Freedom: The Right to Choose, But You Live With the Consequences

Text — 1 Samuel 8:1-22; 12:10-15


  1. Introduction
    1. Have you heard the story about the young man who sowed his wild oats and then prayed for crop failure?
    2. On the other hand, are you getting fed up with people who keep restricting our choices because they think it’s not good for us?
    3. Last week we opened a new series “Stories that Shaped our Theology.” Last week we discussed “Freedom,” and the fact that liberty is an unalienable right granted to us by our Creator.
    4. We mentioned that there is a difference between liberty and license. This is general knowledge. However, in our society we have a tendency to miss the truth that freedom comes with responsibility and that there are consequences to our choices. God makes this very clear. Here’s the story that open my eyes to this truth about freedom.
  2. The story
    1. Samuel, a good judge in Israel, had grown old. He turned the judging responsibilities over to his sons.
    2. His sons, however, did not have integrity. They took bribes and did things to take advantage of their position.
    3. The elders of Israel came to Samuel and ask that they be given a king.
    4. Samuel was understandably upset. He took it personally. When he went to the Lord about it God told him, ““Listen to all that the people are saying to you; it is not you they have rejected, but they have rejected me as their king. As they have done from the day I brought them up out of Egypt until this day, forsaking me and serving other Gods, so they are doing to you. Now listen to them; but warn them solemnly and let them know what the king who will reign over them will do.”
    5. So, Samuel informed the people of the consequences of this decision.
    6. However, the people would not listen. Samuel returned and reported to the Lord the decision of the people. God said fine. Samuel sent them home.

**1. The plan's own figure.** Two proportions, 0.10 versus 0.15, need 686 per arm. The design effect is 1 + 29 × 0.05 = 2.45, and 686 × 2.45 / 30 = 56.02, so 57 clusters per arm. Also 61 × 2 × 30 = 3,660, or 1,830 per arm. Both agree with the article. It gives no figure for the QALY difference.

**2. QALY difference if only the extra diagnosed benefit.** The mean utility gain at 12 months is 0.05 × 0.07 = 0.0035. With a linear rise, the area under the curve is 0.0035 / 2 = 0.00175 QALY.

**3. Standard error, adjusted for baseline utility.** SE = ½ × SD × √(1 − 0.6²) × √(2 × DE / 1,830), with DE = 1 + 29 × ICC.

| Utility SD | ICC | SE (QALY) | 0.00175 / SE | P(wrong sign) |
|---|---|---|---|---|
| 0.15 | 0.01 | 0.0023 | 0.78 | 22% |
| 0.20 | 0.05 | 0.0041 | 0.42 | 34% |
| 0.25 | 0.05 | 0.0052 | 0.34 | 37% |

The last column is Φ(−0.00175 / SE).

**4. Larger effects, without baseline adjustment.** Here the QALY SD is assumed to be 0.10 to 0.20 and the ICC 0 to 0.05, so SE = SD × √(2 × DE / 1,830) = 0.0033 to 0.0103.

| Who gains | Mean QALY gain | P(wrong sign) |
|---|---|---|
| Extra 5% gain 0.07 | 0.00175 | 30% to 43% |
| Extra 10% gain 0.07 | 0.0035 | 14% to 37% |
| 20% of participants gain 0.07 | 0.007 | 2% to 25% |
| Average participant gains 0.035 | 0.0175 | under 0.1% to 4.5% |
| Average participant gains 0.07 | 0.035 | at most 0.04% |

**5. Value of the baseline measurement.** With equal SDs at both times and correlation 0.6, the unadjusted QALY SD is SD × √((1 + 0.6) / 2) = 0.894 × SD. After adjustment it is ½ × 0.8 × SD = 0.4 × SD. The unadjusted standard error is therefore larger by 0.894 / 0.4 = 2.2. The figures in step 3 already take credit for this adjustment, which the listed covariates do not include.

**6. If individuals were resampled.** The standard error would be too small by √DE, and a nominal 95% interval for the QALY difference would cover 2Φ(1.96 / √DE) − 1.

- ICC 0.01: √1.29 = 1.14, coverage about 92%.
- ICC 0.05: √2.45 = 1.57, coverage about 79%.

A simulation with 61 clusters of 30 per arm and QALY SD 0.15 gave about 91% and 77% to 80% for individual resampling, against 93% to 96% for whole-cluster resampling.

7. Through a series of events Saul son of Kish was anointed by Samuel to be king.
      1. In his first act as king he led Israel to a might victory over the Ammonites.
    8. At the celebration following that victory Samuel gave his farewell address. In his address he gave these words, “But when you saw that Nahash king of the Ammonites was moving against you, you said to me, ‘No, we want a king to rule over us’ – even though the Lord your God was your king. Now here is the king you have chosen, the one you asked for; see, the Lord has set a king over you. If you fear the Lord and serve and obey him and do not rebel against his commands, and if both you and your king who reigns over you follow the Lord your God – good! But if you do not obey the Lord, and if you rebel against his commands, his hand will be against you, as it was against your fathers.”
    9. For the most part neither the people nor the kings served the Lord. The end result was that they lost their land, their beautiful temple and their freedom. They lost their freedom in 586 BC and never regained it until 1949 AD.
  3. Consequences
    1. Notice, God allowed the people to choose the form of government they wanted. However, they would live with the consequences of their choice.
    2. He allowed the decisions as long as served Him, and both the people and the king had to live according to his laws and statutes.
      1. Freedom comes with the responsibility to live within the boundaries God set. Those boundaries are for our protection and the protection of those around us.
      2. The amount of freedom any people have is directly proportional to their virtue and their knowledge
    3. Wisdom is all about good and bad choices.
    4. People make bad decisions and the result is that a lot of people get hurt.
      1. What about the children?
      2. When we protect people from the consequences of their sins we become enablers.